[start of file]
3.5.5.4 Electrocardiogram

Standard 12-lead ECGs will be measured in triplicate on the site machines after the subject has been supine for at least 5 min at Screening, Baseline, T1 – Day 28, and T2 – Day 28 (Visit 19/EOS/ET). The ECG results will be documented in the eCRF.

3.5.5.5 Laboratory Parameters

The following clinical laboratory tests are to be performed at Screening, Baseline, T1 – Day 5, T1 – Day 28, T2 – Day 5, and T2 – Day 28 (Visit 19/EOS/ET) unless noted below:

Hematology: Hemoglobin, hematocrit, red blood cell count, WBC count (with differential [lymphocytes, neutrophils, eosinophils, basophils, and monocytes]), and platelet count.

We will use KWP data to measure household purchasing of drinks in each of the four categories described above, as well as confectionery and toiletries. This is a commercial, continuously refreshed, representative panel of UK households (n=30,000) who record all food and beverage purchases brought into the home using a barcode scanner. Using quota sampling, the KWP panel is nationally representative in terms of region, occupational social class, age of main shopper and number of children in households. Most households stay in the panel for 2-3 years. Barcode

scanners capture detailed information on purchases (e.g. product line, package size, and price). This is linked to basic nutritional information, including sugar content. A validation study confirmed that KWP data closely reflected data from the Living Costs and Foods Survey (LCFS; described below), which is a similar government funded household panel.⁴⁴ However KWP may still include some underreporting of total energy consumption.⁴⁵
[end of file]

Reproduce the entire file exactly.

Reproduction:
3.5.5.4 Electrocardiogram

Standard 12-lead ECGs will be measured in triplicate on the site machines after the subject has been supine for at least 5 min at Screening, Baseline, T1 – Day 28, and T2 – Day 28 (Visit 19/EOS/ET). The ECG results will be documented in the eCRF.

3.5.5.5 Laboratory Parameters

The following clinical laboratory tests are to be performed at Screening, Baseline, T1 – Day 5, T1 – Day 28, T2 – Day 5, and T2 – Day 28 (Visit 19/EOS/ET) unless noted below:

Hematology: Hemoglobin, hematocrit, red blood cell count, WBC count (with differential [lymphocytes, neutrophils, eosinophils, basophils, and monocytes]), and platelet count.

We will use KWP data to measure household purchasing of drinks in each of the four categories described above, as well as confectionery and toiletries. This is a commercial, continuously refreshed, representative panel of UK households (n=30,000) who record all food and beverage purchases brought into the home using a barcode scanner. Using quota sampling, the KWP panel is nationally representative in terms of region, occupational social class, age of main shopper and number of children in households. Most households stay in the panel for 2-3 years. Barcode

scanners capture detailed information on purchases (e.g. product line, package size, and price). This is linked to basic nutritional information, including sugar content. A validation study confirmed that KWP data closely reflected data from the Living Costs and Foods Survey (LCFS; described below), which is a similar government funded household panel.⁴⁴ However KWP may still include some underreporting of total energy consumption.⁴⁵